Did Huffington Post freelancer rip off a Star Tribune op/ed?

Categories: Media beefs
Shakespeare.jpg
What would Shakespeare do? Probably read past the headline.
On April 9, the Star Tribune published a op/ed entitled "Twitter needs Shakespeare," written by Jeremiah Christopher Whitten, a strategic communications expert in Chaska.

Two days later, the Huffington Post published a piece entitled "If Shakespeare Had Twitter," written by freelance journalist Josh Barrie.

The one-two punch of Twitter-Shakespeare pieces prompted Whitten to write a letter to media blogger Jim Romenesko. "It's quite interesting that [Barrie's article] appeared on HuffPo less than 36 hours after my op/ed," Whitten writes.

"A different piece, yes, but perhaps the inspiration was unacknowledged or, perchance, borrowed," he continues. "I'm not sure, but it's quite a coincidence."

The letter seems to suggest that there might be something fishy going on here, but in truth, other than the headlines, the two columns are almost entirely different. Whitten's column laments the role Twitter's 140-character blasts of communication have played in the supposed decline of written language's meaningfulness, while Barrie's discusses a website called Pentametron that seeks out tweets composed in iambic pentameter and then retweets them. (Why anyone would care enough about this to actually read Barrie's column is a different issue.)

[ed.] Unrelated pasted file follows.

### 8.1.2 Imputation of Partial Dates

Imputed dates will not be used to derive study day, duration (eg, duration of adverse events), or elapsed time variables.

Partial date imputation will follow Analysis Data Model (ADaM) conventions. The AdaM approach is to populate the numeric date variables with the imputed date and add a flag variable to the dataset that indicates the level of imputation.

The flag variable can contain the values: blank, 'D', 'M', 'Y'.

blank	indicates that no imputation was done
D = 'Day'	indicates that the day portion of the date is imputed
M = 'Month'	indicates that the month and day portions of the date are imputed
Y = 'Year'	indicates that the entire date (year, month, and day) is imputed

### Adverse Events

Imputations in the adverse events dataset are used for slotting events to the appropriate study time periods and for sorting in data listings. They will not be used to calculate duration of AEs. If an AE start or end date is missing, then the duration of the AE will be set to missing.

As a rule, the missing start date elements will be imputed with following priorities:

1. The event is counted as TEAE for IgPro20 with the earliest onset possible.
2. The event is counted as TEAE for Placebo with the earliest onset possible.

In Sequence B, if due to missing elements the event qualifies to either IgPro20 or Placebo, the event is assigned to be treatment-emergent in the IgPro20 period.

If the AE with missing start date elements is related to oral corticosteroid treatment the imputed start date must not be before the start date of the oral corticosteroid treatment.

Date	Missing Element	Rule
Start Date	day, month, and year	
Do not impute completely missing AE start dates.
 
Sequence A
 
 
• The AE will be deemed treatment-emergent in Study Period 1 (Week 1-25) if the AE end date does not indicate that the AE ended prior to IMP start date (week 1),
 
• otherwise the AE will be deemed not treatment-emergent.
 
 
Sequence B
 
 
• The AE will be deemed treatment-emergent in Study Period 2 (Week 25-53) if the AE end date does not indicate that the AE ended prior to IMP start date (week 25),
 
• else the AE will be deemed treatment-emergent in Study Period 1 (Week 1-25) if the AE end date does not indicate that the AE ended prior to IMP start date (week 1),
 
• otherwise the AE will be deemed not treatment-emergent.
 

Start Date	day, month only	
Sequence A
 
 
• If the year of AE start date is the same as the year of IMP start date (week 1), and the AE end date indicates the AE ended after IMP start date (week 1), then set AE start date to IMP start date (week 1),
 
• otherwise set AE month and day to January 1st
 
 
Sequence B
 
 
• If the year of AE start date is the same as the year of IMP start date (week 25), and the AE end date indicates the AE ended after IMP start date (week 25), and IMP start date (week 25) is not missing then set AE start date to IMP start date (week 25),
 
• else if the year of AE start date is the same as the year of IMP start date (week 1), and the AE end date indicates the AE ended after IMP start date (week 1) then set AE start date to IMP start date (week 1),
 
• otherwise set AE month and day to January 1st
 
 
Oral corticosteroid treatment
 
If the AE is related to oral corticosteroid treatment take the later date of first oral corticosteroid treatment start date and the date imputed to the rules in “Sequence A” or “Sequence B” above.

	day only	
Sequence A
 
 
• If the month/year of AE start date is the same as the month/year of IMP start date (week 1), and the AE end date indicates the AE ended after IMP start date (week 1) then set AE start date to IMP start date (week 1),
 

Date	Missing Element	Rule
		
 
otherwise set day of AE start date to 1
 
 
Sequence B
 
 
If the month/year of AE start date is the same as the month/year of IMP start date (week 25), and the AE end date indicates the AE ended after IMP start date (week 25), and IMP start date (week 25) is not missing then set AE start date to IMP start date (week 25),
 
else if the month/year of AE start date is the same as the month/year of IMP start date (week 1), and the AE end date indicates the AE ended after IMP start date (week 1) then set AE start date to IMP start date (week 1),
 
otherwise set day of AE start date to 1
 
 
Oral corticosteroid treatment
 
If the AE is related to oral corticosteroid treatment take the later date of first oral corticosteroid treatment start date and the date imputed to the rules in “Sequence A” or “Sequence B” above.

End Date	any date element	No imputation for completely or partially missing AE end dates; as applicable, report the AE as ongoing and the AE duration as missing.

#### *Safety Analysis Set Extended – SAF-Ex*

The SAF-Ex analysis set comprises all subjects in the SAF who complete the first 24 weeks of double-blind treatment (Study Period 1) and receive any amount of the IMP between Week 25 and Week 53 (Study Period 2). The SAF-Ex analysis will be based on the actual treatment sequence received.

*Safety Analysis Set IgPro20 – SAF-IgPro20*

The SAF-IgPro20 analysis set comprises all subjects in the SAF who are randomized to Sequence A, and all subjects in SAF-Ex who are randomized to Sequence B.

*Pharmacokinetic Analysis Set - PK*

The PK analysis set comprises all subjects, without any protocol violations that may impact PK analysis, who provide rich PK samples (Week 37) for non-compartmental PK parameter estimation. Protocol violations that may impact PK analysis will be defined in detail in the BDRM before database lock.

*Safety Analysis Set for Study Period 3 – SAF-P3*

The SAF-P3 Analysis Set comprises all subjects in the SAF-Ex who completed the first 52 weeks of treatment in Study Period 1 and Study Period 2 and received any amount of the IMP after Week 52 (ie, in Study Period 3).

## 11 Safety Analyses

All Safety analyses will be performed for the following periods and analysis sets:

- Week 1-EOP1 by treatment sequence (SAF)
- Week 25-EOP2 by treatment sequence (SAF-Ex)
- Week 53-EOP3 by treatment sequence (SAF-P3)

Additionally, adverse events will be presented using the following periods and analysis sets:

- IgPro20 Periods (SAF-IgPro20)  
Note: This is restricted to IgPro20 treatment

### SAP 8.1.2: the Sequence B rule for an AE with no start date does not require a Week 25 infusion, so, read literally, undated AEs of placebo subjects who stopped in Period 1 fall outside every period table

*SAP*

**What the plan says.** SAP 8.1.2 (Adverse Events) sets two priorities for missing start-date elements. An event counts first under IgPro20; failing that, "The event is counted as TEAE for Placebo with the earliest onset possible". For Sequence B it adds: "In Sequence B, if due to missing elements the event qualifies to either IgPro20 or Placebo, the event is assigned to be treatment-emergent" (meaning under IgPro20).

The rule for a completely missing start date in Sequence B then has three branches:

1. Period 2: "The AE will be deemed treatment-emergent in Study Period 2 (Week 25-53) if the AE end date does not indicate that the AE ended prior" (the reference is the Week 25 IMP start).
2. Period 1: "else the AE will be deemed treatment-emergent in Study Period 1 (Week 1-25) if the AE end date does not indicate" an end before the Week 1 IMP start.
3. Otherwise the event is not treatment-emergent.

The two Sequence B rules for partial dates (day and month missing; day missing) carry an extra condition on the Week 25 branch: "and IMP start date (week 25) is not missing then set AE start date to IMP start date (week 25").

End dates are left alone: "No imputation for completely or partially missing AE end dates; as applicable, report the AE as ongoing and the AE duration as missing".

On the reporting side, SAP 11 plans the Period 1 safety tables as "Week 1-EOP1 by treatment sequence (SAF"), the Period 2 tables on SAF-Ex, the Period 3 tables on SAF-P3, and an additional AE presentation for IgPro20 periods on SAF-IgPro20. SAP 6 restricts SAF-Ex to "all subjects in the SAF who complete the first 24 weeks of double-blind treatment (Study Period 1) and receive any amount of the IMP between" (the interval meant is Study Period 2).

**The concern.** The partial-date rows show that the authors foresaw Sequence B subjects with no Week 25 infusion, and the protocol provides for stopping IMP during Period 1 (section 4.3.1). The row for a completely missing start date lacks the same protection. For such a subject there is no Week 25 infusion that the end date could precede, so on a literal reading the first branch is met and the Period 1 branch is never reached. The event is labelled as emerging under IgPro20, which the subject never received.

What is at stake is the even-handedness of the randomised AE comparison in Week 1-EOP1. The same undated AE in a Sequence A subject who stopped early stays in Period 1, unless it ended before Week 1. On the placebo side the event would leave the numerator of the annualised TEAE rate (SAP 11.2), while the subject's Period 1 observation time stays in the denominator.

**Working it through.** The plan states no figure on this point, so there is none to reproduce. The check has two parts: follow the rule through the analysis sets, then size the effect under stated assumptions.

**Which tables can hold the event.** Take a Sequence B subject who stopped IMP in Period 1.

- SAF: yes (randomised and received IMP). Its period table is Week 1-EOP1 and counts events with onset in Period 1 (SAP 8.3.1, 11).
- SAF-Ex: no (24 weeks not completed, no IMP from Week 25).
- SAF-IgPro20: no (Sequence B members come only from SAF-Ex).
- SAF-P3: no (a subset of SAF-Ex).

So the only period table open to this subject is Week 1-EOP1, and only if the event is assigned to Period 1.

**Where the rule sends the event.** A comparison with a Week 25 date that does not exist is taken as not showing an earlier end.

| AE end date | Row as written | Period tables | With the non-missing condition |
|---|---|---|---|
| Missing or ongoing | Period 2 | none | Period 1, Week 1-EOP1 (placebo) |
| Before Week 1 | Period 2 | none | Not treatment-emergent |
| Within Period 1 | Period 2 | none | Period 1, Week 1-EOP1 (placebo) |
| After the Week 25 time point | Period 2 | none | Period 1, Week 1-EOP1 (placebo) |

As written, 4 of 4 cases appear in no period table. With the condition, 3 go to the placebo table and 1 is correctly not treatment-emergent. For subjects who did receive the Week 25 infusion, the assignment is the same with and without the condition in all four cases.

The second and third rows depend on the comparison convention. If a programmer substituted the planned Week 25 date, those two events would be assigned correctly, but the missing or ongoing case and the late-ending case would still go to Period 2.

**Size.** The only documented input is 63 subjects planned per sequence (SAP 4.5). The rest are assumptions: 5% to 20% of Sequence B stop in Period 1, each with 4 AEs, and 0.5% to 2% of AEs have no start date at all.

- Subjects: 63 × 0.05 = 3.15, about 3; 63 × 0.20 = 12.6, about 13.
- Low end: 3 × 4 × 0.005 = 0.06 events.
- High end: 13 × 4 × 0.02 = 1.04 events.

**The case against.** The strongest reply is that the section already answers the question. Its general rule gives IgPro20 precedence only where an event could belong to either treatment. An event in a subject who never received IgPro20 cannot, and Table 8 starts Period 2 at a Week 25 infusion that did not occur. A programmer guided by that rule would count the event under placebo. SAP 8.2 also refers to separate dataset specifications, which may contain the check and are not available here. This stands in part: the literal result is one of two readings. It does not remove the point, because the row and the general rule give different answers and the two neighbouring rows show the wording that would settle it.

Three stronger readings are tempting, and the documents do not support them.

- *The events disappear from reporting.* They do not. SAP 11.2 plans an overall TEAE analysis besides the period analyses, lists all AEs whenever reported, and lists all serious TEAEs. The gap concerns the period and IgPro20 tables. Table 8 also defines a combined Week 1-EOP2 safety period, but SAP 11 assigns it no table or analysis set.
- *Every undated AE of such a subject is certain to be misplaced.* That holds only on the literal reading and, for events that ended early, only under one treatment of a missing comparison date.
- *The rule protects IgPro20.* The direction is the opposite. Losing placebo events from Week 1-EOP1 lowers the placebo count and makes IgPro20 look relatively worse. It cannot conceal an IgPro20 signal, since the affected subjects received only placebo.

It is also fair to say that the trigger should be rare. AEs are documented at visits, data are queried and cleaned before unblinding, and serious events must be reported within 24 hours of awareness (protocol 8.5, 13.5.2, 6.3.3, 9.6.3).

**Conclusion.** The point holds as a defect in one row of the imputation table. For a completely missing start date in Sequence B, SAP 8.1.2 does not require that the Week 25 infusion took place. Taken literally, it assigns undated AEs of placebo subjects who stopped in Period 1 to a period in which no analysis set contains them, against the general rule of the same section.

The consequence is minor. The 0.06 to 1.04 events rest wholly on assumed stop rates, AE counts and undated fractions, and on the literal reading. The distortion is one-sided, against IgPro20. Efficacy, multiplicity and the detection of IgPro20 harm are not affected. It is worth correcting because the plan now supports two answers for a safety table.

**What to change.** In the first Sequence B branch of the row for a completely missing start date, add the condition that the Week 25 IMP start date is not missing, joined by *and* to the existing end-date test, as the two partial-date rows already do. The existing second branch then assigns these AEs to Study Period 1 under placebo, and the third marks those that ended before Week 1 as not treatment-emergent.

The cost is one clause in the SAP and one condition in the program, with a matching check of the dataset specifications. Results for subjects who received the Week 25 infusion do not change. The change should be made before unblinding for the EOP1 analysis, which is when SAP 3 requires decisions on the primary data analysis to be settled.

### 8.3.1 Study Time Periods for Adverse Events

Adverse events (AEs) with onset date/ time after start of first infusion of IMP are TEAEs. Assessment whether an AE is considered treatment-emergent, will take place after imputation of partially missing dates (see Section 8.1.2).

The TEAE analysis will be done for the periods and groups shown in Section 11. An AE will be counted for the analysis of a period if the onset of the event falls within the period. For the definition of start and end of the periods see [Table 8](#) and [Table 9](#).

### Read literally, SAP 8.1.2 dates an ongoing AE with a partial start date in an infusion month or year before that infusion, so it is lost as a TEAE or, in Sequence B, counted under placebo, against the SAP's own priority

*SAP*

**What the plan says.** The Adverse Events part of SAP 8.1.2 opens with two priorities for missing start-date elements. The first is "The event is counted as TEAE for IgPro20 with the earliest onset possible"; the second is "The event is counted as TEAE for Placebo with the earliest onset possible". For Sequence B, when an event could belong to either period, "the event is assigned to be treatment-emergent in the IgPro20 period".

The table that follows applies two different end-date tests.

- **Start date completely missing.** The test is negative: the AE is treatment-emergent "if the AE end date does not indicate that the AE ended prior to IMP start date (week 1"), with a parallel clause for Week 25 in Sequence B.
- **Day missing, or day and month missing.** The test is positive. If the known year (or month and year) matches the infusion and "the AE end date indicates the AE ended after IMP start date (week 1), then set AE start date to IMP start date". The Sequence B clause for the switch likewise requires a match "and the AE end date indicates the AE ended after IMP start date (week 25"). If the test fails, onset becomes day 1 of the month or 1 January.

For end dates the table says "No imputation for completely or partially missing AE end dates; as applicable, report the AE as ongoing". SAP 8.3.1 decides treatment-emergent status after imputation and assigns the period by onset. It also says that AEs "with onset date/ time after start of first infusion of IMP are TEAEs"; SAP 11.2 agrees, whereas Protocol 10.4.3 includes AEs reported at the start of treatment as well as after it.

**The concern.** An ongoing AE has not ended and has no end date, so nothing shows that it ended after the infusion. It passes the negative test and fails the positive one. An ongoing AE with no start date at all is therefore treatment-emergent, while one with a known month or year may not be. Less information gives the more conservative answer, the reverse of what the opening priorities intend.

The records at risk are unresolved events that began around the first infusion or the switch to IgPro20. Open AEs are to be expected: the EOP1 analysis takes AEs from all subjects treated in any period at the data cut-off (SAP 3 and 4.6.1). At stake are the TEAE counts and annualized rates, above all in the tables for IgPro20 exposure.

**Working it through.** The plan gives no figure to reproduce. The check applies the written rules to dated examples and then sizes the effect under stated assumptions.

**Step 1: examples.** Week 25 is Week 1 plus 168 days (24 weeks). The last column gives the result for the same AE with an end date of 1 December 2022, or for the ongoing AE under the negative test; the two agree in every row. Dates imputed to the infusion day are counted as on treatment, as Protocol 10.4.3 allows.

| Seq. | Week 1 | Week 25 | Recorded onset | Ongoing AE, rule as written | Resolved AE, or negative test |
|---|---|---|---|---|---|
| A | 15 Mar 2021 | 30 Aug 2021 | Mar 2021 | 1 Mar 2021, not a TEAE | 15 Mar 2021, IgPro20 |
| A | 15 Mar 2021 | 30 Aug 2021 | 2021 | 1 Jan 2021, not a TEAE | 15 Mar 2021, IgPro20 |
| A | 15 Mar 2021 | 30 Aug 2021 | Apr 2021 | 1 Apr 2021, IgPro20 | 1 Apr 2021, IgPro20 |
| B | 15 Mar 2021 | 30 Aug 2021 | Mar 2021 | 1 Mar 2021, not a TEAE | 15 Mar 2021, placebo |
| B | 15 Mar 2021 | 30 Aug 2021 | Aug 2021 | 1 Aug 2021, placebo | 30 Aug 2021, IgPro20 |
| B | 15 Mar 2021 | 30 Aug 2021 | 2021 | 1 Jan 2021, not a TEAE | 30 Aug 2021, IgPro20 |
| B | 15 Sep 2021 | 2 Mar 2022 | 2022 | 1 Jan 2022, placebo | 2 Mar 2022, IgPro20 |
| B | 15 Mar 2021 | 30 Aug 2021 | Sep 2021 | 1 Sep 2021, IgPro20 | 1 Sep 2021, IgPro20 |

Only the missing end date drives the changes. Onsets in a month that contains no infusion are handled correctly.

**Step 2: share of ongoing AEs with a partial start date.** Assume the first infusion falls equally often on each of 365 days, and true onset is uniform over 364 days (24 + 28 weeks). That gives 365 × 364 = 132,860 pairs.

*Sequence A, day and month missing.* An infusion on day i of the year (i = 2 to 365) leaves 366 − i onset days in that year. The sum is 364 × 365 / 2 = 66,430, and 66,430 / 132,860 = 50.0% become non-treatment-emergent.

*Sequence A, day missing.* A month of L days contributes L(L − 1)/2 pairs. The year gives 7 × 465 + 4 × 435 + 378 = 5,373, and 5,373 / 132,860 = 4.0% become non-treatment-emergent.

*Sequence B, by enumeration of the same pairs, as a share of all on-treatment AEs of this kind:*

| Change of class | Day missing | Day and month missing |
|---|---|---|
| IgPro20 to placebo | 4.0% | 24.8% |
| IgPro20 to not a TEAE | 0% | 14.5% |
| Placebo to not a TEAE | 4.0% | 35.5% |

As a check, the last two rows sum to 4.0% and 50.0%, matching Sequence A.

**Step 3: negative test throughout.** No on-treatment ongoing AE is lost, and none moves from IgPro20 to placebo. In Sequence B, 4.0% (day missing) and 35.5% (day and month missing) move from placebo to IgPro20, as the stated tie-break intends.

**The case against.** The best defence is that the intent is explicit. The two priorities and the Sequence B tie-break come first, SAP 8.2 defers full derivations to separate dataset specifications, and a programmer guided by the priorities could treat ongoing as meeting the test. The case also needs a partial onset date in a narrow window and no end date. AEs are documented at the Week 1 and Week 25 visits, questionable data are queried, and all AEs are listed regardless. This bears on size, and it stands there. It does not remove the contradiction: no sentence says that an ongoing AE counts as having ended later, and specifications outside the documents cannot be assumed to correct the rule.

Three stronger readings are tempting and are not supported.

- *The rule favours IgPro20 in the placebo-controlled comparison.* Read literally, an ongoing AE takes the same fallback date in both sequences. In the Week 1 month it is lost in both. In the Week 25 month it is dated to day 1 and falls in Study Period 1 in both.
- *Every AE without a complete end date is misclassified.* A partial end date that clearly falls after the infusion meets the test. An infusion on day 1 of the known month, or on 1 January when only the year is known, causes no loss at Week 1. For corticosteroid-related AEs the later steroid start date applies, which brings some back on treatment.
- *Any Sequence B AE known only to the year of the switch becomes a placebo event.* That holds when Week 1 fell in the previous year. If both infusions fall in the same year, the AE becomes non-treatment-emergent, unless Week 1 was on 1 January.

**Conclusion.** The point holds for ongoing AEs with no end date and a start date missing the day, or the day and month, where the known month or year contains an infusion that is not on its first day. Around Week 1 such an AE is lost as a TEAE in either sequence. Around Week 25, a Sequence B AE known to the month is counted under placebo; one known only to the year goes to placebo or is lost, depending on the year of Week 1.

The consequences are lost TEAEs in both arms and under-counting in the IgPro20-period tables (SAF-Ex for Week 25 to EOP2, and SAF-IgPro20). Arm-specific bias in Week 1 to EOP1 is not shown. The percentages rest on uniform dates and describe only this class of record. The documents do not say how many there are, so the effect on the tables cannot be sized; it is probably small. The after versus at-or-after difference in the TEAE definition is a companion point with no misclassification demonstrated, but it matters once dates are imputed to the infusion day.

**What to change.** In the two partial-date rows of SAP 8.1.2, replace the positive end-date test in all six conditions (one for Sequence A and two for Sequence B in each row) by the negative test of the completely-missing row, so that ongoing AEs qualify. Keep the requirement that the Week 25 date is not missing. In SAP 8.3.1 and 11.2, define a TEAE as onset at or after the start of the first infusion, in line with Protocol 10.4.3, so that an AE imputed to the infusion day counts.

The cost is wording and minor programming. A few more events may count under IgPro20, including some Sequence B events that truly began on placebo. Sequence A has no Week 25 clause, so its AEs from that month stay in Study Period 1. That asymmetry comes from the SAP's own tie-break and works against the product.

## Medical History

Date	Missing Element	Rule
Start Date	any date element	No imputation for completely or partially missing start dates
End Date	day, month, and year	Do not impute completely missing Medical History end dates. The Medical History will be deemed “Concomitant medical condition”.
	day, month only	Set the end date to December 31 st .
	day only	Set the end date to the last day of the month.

Despite the fact that their respective subject matters are completely different, Romenesko seems to think Barrie should respond to Whitten's letter, lest people think he ripped Whitten off. Earlier today, Romenesko directed the following tweet toward Barrie, with a period placed before the handle so all Romenesko's followers can see him calling Barrie out: Ironically, it appears both Romenesko and Whitten have fallen prey to one of the dangers inherent in today's short-attention-span communication culture, a culture that Whitten laments throughout his Strib op/ed -- namely, that since we're now so adapted to skimming, it can often be difficult to read past the headline.

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Emily Lloyd
Emily Lloyd

Ridiculous--the two pieces have nothing to do with each other, & Shakespeare is commonly invoked (over-invoked) in articles having to do with the art of language. Whitten's not only wrong about Barrie, his op/ed is wrong about the purpose of Twitter & the art of communicating with it. It's a shame this hyped-up accusation will put more eyes on his article than it would've received otherwise (and than it deserves).

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